Having a set starting point and a game plan is important, but your most crucial tool, hands down, is having the right intel. Building a solid network of likeminded fishermen will keep you and your buddies on the fish. If you’re just starting out, go to your local tackle shop and extract as much info as you can. Join various social media groups and follow other fishermen to try and stay up to date on the bite. Make friends at the dock or the boat ramp, perhaps offering some persuasive beers to help pry some secrets out! All this will combine to contribute to helping you stay dialed in on the fish.

Ready For Anything

Preparation is key. You may only get a handful of good weather days each year. On these trips you’re going to cover some ground, burn some fuel and be on your own. You’ll want to take steps to ensure that you have everything you need on board. I love jig and pop style tuna fishing. I make sure I check all the boxes off for the spinning game, as that’s always my go to strategy. I bring four to six spinning setups equipped with reels in sizes ranging from 10K to 20K. My tackle bag is loaded with topwater offerings like wide mouth poppers, surface sliders, stick baits, soft plastics like Ron-Z’s, paddle tails and even Storm Shads. If the fish are holding deeper, I’ll deploy jigs from 50 to 400 grams of varying shapes and sizes to make sure we can get down to the fish. I always check my terminal tackle prior to any tuna trip. I’ll change leaders, hooks, split rings and swivels as necessary. I also roll with backups of absolutely everything. The last thing you want is to lose the go to lure of the day, without having a spare or two.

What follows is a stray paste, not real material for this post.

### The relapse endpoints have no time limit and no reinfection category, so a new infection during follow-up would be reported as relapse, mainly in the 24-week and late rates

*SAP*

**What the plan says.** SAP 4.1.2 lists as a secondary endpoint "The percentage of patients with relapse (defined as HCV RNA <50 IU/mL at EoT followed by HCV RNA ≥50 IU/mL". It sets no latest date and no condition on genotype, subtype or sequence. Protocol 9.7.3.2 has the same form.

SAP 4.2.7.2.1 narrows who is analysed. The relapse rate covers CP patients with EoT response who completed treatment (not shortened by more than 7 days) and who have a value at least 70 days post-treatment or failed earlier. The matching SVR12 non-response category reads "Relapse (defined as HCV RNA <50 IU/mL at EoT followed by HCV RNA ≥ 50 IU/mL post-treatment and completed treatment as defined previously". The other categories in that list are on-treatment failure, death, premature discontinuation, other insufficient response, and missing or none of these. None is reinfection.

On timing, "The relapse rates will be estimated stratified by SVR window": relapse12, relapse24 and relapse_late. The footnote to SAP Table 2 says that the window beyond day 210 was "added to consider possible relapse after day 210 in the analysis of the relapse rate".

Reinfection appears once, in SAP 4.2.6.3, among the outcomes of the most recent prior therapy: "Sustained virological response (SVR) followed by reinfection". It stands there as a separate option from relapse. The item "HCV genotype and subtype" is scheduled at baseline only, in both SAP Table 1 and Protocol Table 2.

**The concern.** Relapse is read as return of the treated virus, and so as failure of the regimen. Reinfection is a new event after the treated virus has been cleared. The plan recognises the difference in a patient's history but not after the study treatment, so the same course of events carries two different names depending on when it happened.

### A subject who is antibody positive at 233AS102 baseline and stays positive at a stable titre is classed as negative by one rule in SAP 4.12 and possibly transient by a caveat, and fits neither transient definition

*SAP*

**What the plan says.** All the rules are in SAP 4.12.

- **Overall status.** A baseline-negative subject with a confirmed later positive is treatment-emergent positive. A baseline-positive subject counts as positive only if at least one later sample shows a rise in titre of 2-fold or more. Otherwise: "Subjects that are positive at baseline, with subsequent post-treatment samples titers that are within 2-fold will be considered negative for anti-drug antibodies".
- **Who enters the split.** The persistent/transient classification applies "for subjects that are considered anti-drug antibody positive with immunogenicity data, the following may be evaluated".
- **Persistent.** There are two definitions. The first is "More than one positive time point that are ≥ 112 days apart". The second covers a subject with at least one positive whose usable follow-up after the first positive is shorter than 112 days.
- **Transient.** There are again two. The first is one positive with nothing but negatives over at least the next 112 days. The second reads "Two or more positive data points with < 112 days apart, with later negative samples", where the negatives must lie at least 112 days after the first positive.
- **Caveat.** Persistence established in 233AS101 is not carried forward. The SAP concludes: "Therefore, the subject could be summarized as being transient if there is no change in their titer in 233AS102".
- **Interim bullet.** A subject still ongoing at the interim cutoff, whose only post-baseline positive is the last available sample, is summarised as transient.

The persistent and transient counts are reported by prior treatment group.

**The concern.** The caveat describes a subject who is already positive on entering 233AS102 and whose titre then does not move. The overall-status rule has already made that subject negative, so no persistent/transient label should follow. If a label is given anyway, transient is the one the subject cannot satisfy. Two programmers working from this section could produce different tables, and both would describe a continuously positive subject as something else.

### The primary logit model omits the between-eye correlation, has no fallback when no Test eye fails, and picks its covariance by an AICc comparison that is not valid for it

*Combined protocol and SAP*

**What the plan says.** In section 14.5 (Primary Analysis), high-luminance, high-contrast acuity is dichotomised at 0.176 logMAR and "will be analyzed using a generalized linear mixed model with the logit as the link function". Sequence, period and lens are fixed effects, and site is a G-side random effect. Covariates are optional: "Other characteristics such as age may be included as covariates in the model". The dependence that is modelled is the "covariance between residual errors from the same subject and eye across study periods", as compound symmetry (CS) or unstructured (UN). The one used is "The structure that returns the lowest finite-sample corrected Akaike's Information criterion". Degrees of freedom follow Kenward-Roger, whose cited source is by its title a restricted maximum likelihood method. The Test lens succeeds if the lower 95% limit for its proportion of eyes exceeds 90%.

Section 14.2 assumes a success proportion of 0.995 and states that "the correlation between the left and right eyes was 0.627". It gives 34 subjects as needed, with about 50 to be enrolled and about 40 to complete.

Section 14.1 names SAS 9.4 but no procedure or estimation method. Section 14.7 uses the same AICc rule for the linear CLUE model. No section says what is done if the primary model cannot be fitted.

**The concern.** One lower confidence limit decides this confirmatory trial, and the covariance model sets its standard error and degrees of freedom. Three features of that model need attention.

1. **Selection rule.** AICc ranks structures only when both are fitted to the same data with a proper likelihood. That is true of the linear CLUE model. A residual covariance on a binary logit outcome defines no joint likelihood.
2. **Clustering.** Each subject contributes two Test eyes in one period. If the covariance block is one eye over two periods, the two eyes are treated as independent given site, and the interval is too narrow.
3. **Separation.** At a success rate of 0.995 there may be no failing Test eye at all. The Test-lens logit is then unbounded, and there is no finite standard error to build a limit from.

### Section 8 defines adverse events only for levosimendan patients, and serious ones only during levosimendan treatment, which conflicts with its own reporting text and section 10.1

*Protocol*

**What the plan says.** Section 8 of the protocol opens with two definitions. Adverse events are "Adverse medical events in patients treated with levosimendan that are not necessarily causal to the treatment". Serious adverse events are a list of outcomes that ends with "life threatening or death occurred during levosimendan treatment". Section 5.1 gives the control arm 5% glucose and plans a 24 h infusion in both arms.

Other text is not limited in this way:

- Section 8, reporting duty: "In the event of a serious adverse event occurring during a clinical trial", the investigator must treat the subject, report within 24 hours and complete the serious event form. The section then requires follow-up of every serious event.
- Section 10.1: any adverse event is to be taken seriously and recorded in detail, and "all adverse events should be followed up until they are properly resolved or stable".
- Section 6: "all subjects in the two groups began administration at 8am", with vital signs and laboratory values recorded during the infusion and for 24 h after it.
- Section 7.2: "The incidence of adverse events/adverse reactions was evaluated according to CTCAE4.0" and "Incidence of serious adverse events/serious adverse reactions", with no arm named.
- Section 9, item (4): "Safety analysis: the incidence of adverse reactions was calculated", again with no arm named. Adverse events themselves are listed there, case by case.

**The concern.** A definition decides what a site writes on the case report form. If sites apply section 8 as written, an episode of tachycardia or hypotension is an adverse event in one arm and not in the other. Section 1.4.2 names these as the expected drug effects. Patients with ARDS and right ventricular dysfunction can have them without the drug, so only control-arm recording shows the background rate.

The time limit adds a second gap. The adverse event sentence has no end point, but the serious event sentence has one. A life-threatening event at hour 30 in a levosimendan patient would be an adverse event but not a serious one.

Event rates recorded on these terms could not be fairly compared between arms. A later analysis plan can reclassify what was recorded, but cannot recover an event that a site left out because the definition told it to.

While I prefer the spin game, sometimes the tuna prefer a trolled offering. When covering ground and looking for fish I will occasionally put a trolling spread out to entice a bite. I run a simple trolling spread most of the time. I find what works and stick with it. Running a modest six rod spread, I like side trackers of varying colors on the outside, 120 to 150 feet, spreader bars on the short rigger just inside at 60 to 80 feet, with my two flat lines usually on a daisy chain or a Nomad DTX from 20 to 40 feet. Often, I’ll add a single skirted “shotgun” bait behind everything, usually an Iland lure or Joe Schute with a rigged ballyhoo. I like to keep my spreads simple and easy to clear, since I’m usually only fishing them to find the schools and hopefully adjust to a jig and pop approach.